partner

When your Spouse Has MS: Thoughts on Caregiving

Mandy Crest Health Guide December 31, 2007
  • As he carefully manipulated my arm and shoulder on instructions from my physical therapist, I searched his face for signs of resentment or frustration, but saw none. Despite my best efforts the pain was evident on my own face, yet he did what was necessary. He is my husband, my best friend, my partner in life. He is also my on-again, off-again caregiver. Therin lies the crux. It seems there is a third party in our marriage.

    Symptoms of MS began showing up in not-so-suttle ways just months into our relationship. Always fiercely independent, I found myself needing help more often than ever before. When it appeared temporary, it wasn't a monumental issue. As months passed, symptoms worsened and diagnoses followed. When it became clear that the difficulties I was having were not temporary, the emotional tug-of-war pitting dependence and independence against each other began.

    Jake saw me through the physical and emotional process of diagnosis. We were not yet married and he had a decision to make. He could choose to live with multiple sclerosis or not. Being a very thorough man, he researched MS in detail and considered the facts. Whatever process he used to come to his decision he kept largely to himself. He chose to marry me and with that, to take on MS! I can claim no such bravery because I had no choice to make. MS was simply in the cards for me. That reality does not escape my notice.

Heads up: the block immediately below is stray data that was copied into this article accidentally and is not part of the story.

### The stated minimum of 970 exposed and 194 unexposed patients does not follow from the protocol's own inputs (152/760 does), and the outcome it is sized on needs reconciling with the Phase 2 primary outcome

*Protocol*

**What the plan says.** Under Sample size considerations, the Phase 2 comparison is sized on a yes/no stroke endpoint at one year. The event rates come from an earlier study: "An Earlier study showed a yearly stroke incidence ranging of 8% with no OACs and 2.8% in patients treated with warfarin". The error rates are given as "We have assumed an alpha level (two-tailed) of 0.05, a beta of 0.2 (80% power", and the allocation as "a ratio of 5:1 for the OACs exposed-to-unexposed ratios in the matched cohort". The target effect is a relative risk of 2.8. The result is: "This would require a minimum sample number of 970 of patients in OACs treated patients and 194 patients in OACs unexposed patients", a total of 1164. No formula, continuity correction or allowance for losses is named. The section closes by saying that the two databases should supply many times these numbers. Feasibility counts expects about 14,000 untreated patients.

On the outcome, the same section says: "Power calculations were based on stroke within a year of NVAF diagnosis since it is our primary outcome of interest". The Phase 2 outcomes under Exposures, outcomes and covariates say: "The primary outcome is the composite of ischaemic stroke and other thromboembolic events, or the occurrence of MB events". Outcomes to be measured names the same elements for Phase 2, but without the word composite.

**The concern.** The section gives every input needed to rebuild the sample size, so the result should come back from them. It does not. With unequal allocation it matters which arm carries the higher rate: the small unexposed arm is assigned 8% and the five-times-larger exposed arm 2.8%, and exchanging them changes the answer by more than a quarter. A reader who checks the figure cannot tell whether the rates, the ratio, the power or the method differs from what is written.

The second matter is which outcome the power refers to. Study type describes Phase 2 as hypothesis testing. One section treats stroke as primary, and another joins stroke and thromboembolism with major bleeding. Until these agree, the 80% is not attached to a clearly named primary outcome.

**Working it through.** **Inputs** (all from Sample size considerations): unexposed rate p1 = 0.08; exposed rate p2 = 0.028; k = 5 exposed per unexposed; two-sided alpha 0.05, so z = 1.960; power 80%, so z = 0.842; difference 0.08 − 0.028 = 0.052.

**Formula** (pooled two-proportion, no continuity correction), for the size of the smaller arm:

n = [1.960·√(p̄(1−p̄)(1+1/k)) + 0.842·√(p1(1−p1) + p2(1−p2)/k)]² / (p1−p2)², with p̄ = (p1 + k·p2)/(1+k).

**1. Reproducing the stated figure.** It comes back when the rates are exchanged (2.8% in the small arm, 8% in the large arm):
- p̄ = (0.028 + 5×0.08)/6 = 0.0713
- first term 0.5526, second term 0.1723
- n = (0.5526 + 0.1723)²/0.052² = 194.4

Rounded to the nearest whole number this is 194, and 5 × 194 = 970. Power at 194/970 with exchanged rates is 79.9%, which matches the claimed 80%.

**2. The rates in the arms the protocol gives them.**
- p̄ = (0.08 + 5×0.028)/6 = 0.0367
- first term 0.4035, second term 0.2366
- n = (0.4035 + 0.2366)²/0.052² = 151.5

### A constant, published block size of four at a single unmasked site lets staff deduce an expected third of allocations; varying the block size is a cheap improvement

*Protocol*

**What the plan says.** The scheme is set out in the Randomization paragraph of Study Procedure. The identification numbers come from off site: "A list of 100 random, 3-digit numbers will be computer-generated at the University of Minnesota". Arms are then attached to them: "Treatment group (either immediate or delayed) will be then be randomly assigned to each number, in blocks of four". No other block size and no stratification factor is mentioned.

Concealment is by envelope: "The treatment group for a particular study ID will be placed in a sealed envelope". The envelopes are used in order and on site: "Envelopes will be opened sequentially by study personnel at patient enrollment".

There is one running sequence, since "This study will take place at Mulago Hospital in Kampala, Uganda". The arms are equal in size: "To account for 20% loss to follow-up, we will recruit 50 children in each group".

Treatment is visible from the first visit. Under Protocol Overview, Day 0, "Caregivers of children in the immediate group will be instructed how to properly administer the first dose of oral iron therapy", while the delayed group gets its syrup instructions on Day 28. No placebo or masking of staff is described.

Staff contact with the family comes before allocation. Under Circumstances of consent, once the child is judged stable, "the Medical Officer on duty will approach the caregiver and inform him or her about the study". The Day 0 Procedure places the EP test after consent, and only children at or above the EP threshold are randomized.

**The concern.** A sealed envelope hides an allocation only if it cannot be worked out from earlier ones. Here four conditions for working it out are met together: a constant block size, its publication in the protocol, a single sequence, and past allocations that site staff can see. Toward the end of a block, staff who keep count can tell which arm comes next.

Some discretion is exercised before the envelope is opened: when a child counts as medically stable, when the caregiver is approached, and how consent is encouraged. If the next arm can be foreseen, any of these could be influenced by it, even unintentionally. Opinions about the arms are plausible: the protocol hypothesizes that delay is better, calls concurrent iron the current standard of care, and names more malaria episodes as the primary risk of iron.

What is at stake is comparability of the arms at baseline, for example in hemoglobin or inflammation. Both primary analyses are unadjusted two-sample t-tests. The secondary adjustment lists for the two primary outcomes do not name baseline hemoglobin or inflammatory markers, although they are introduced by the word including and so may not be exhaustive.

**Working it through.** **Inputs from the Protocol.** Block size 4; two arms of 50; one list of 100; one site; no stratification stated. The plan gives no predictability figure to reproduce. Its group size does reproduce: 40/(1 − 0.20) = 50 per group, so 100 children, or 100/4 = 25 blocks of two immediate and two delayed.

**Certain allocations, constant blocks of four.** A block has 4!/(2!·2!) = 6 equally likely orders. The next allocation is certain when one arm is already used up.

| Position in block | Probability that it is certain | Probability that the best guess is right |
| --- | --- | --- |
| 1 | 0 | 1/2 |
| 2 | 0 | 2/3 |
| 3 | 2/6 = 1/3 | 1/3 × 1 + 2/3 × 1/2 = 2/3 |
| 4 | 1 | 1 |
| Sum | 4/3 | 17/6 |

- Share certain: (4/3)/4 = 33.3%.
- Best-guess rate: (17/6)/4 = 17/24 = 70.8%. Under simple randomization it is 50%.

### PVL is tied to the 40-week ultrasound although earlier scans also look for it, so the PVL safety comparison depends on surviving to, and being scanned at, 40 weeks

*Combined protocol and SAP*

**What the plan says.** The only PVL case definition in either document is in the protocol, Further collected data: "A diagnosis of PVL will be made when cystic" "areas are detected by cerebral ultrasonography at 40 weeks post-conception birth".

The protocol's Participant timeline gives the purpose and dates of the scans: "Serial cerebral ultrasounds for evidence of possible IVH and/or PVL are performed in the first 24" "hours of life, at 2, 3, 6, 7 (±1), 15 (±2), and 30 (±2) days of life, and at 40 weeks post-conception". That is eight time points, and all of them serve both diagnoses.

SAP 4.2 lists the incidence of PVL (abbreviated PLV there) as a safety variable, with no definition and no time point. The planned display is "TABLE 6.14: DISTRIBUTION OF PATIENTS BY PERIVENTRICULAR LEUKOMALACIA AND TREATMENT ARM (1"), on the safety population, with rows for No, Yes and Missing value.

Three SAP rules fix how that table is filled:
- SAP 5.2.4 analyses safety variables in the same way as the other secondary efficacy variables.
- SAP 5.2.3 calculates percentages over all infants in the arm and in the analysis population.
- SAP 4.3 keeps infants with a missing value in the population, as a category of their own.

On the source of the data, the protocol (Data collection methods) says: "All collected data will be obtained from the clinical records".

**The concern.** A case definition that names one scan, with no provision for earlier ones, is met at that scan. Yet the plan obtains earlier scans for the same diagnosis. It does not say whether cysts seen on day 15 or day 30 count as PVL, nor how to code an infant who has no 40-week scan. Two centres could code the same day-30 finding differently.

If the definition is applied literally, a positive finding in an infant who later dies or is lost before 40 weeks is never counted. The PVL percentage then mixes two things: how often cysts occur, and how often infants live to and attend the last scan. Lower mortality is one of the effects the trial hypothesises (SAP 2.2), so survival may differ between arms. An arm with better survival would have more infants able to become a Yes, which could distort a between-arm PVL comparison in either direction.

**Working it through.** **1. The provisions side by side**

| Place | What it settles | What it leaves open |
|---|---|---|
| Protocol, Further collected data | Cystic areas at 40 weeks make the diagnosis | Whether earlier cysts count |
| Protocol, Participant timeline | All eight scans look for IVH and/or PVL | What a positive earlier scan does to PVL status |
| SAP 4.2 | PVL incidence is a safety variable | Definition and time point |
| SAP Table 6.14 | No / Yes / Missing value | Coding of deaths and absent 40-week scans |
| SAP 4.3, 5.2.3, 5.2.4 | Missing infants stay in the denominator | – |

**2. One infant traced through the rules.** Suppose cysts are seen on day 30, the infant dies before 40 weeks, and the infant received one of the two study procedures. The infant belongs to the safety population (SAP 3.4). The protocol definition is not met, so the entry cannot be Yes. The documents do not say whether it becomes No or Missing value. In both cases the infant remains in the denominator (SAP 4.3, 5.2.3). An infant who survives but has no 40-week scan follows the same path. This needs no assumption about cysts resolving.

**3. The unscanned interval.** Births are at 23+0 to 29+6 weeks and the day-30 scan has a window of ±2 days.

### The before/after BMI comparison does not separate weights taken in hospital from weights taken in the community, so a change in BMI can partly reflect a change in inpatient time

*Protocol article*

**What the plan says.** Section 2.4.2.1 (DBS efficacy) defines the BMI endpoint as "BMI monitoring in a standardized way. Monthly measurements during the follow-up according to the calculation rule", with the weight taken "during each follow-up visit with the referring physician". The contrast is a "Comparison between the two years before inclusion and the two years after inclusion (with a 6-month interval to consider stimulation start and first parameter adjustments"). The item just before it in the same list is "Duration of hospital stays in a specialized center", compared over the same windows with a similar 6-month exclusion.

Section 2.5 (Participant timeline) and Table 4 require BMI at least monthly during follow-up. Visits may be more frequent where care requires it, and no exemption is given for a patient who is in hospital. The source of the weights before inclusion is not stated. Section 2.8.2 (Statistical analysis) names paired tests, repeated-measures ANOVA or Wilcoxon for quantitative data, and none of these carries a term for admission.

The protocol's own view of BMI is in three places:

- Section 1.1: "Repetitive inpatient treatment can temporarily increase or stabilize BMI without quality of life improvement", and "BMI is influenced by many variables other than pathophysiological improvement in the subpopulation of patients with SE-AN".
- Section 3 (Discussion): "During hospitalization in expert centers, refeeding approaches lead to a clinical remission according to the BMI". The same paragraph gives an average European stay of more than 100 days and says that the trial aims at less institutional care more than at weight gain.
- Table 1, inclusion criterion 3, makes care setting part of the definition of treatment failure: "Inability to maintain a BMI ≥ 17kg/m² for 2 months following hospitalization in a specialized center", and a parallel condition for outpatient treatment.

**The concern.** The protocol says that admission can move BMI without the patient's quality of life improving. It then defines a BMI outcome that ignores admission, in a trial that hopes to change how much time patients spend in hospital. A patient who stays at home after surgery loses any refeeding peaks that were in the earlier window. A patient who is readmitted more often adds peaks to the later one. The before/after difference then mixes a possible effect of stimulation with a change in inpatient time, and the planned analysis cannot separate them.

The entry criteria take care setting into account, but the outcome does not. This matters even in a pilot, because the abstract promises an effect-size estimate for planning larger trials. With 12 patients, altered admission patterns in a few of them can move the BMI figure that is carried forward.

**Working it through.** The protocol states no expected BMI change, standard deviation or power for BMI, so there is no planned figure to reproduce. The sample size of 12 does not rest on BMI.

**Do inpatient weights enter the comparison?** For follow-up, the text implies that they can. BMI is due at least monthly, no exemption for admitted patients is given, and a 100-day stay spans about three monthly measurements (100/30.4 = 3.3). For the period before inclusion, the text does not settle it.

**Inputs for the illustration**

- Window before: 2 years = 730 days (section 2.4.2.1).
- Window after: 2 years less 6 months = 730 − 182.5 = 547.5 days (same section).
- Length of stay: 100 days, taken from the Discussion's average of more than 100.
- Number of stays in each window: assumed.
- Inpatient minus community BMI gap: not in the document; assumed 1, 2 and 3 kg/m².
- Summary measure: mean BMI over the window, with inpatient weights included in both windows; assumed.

It is very important to my female ego that he thinks of me in a romantic, loving way and not as his patient. Having Relapsing/Remitting MS, I am able to maintain my independence much of the time and require only a supportive spouse. At other times, he must take over driving and extra chores as more symptoms become severe.

    When I am in the throes of a full-blown relapse, he steps into that role of caregiver. At these times he remains close at hand, checking in on me when I'm too quiet, when I'm in the shower and lending a hand whenever needed throughout the day.

    It takes a steady hand to guide this ship. I am very fortunate to have a husband who is extremely intuitive. He keeps pampering to a minimum. He skillfully helps just enough to get me through, yet not so much as to keep me dependent. For my part, I put forth great effort to fend for myself as much as possible.

    Living with a chronic illness, it would be easy to become self-absorbed, but my MS does not mean that Jake is without his own problems, health or otherwise. He deserves the attention, support and love of his wife. I never miss an opportunity to show my appreciation, and that he is so much more than the partner of a person with MS.

    We don't know what lies ahead any more than any other couple but we tread carefully. It's a very fine line between caregiver and spouse and we must be ever vigilant so that they may continue to peacefully co-exist.